People suffering from the debilitating affects of Alzheimer’s disease may now be a little bit safer, thanks to a grant that will expand the availability of the Alzheimer’s Association’s MedicAlert and Safe Return program.
MedicAlert and Safe Return is a 24-hour, emergency response service for individuals with Alzheimer’s or related dementia who wander or have a medical emergency. The program uses bracelets with serial numbers for quick identification and recovery of those who wander from home and lose their way.
Senator Jeff Klein was on hand at Providence Rest Nursing Home on Thursday, April 29 to present a $25,000 grant to Alzheimer’s Association’s executive vice president Jed Levine. Currently, about 2,500 Bronx residents are enrolled in the program. Alzheimer’s Association NYC will use Klein’s grant to further educate families about the MedicAlert and Safe Return program, as well as other programs within the association.
“Alzheimer’s disease already creates a stressful, challenging and heartbreaking situation for victims and their families,” said Klein. “As we fight to find a permanent treatment for this debilitating disease, we must support programs such as MedicAlert and Safe Return that help victims and their loved ones survive the day-to-day obstacles.”
At the ceremony at Providence Rest, 45th Precinct police officer John Soto was honored for his work in using the MedicAlert and Safe Return system to help quickly identify a Manhattan woman who had disappeared from her home on April 4 and was found near Middletown Road. Soto was able to quickly identify her with one phone call to the Alzheimer’s Association. Her sister Nellie Evans thanked Senator Klein for seeing the program expanded so more people who go missing can be found.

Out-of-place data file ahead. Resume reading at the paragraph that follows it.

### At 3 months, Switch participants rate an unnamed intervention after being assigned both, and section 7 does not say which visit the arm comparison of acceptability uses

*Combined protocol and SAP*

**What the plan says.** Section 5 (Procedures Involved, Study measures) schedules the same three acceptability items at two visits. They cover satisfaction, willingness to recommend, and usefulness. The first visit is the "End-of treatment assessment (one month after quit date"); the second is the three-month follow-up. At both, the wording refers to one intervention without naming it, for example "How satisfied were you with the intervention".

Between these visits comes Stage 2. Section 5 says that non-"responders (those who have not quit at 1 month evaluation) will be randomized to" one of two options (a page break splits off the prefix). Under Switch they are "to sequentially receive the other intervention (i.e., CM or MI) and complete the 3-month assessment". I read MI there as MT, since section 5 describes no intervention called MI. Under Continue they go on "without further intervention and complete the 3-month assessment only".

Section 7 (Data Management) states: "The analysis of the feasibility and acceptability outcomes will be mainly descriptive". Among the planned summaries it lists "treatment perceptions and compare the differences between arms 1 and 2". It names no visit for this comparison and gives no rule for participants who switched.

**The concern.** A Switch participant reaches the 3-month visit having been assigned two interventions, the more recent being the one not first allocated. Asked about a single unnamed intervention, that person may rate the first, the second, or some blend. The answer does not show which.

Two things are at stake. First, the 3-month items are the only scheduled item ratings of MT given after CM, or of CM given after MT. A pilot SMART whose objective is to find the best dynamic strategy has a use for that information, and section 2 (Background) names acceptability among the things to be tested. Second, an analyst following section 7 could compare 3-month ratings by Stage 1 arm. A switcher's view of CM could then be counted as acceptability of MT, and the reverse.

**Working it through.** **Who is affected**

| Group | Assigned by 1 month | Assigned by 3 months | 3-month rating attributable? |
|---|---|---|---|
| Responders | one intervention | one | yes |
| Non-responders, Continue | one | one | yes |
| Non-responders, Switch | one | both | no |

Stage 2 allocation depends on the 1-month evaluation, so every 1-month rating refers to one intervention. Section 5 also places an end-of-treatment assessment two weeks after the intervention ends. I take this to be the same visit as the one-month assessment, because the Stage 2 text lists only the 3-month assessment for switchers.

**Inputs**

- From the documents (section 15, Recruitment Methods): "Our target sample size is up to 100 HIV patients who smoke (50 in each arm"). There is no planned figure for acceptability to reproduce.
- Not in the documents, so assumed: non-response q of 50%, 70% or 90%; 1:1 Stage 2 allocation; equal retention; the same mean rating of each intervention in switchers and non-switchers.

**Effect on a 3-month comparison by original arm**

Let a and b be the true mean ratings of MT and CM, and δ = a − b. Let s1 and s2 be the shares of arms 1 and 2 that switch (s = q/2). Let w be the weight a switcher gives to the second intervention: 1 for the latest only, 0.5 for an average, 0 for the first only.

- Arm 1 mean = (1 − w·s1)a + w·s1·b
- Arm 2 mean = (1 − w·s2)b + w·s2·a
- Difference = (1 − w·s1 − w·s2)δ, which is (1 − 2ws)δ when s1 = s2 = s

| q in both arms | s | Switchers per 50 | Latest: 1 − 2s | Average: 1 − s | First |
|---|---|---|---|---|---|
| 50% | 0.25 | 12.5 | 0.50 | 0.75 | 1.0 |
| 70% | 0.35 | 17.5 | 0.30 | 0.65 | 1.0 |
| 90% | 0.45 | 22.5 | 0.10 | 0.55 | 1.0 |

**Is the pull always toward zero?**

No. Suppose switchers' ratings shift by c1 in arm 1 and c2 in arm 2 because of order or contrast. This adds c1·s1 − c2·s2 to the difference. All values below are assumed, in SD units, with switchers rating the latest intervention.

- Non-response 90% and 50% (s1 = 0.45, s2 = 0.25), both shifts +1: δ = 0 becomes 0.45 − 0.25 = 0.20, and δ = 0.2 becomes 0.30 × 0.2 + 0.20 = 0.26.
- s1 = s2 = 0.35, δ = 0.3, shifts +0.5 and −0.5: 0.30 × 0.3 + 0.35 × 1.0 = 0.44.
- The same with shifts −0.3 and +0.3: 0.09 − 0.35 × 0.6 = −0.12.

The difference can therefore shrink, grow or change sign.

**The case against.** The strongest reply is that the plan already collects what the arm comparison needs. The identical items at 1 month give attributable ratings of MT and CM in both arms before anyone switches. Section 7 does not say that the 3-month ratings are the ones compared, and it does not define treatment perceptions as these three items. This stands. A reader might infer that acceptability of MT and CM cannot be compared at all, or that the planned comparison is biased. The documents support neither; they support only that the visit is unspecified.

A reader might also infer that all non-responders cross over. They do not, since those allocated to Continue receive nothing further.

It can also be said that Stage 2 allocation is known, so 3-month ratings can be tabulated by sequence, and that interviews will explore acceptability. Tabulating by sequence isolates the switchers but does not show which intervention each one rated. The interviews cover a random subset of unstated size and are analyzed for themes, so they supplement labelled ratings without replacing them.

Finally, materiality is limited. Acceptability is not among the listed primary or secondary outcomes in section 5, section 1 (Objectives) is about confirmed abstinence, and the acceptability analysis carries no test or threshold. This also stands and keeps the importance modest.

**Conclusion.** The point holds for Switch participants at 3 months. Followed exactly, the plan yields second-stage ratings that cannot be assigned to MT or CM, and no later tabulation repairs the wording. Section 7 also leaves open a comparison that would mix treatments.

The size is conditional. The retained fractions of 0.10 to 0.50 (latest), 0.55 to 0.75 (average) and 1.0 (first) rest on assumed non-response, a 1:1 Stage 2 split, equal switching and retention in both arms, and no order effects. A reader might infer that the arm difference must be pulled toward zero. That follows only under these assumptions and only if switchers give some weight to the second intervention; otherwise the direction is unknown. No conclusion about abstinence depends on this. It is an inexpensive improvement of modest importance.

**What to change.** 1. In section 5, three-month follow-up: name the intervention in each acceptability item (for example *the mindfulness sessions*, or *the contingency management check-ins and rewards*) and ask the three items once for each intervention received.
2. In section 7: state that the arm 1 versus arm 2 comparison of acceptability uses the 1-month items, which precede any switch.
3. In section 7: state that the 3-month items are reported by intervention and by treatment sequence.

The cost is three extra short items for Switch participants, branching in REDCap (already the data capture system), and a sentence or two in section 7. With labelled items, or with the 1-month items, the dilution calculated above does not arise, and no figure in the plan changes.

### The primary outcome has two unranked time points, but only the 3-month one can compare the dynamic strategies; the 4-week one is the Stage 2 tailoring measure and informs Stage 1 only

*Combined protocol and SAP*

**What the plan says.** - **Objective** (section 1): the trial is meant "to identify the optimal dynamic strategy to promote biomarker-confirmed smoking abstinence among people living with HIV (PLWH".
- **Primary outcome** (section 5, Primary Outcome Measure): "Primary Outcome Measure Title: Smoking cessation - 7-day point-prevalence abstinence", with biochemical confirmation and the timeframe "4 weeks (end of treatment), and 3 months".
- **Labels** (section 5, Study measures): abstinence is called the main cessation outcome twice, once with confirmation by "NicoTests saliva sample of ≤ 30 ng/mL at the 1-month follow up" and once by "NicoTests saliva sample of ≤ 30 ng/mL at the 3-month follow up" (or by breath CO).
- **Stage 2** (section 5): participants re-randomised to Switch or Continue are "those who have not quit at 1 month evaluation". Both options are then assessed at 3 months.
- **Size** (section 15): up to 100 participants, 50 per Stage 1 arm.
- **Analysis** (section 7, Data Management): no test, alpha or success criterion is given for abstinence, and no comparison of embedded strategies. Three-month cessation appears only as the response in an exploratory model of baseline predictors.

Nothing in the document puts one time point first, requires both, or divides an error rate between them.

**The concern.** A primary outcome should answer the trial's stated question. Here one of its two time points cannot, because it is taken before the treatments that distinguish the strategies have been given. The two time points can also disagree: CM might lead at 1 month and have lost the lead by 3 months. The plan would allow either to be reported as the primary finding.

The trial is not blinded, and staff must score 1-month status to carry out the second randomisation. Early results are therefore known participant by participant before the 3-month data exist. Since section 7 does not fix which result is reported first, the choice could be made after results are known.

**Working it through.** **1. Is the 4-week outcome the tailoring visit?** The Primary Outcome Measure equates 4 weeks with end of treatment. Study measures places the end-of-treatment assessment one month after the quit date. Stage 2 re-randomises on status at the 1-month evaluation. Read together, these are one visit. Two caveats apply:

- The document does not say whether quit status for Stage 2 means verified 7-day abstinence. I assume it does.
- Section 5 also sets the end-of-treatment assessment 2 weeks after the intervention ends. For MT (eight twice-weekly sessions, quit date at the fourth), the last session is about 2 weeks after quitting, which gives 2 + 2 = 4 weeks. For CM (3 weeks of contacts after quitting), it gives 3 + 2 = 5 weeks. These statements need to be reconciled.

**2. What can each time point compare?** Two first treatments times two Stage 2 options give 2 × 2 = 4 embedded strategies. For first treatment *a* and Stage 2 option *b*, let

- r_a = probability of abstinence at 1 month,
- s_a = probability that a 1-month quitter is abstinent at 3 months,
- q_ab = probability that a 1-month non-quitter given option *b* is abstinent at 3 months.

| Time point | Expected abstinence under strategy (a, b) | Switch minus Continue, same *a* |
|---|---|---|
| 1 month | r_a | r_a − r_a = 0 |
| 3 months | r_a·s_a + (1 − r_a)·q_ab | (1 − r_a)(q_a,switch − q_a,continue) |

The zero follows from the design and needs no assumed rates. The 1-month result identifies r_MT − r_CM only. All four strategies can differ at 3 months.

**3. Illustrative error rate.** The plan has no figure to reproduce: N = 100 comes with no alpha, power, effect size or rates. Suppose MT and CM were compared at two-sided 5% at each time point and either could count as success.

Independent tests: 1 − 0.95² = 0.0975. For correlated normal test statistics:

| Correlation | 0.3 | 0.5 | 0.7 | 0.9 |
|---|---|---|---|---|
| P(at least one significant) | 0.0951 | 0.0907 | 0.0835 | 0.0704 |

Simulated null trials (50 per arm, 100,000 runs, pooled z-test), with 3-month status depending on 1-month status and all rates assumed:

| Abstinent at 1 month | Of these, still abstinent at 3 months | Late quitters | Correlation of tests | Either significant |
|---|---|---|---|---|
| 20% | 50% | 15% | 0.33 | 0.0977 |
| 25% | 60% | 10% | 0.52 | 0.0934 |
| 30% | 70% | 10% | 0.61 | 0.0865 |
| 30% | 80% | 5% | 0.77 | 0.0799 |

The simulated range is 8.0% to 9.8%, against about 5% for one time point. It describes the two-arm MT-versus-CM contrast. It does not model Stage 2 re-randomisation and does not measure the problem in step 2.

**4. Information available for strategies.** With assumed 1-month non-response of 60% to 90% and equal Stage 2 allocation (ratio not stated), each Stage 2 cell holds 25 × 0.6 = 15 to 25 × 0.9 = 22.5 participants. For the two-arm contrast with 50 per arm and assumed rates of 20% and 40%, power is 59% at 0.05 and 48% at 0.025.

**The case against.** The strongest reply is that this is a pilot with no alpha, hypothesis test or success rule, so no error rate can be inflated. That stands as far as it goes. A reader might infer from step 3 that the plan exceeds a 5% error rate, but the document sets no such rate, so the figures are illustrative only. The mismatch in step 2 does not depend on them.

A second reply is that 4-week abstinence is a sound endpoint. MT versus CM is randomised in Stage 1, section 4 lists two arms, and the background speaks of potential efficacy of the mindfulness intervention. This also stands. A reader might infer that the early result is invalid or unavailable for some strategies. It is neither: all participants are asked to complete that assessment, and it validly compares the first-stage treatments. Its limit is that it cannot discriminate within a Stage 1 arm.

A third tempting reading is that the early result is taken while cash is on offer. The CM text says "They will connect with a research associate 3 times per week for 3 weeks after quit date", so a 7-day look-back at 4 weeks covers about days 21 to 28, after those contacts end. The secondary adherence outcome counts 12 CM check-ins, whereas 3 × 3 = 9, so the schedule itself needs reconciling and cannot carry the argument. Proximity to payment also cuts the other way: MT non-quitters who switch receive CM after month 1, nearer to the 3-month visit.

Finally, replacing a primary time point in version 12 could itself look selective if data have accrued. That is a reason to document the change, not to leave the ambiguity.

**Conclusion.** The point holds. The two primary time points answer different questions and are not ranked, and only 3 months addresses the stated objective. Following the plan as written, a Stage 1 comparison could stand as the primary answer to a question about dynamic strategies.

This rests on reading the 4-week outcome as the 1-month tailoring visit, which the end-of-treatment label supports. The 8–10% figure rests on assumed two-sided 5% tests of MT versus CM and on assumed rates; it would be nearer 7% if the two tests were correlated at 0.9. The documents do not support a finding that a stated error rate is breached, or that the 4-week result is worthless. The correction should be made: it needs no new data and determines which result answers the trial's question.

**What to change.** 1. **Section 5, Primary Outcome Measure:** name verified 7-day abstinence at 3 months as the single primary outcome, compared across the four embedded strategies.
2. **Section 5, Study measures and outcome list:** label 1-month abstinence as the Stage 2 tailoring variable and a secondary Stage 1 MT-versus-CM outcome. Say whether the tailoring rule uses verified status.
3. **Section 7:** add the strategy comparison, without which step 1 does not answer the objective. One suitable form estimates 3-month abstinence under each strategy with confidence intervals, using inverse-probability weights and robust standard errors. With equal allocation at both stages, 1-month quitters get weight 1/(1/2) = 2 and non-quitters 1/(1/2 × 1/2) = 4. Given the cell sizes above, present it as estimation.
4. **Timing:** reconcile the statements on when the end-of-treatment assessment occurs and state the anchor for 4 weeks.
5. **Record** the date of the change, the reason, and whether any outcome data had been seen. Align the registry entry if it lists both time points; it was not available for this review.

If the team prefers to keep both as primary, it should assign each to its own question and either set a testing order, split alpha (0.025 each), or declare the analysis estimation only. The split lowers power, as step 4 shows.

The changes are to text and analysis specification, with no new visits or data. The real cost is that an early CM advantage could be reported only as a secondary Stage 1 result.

“My family owes a deep debt of gratitude to so many people who made sure that my sister, Norma, got home safely,” Evans said. “Thank you to Senator Klein for funding Safe Return; to the New York City Chapter of the Alzheimer’s Association for administering a program that really saves lives; to the kind and generous good Samaritans who took my sister into the safety of their home; and to the NYPD.You are all heroes.”
Officer Soto said that without the hot line he called, it could taken many hours before a missing person suffering from dementia could be properly identified. “We were able to just flip over the bracelet, read the serial number, and the calls were forwarded to her family,” Soto said. Many feel that the program will fill a critical need in the future.
“As our baby boomers age, the number of people in the general population afflicted with Alzheimer’s Disease and dementia will increase exponentially,” said Susan Steinberg, assistant administrator at Providence Rest. “This program is an effective response, both in cost and quality, to keep our wanderers safe from harm today and tomorrow.Senator Klein was certainly thinking ahead when he secured this grant for the Alzheimer’s Association.”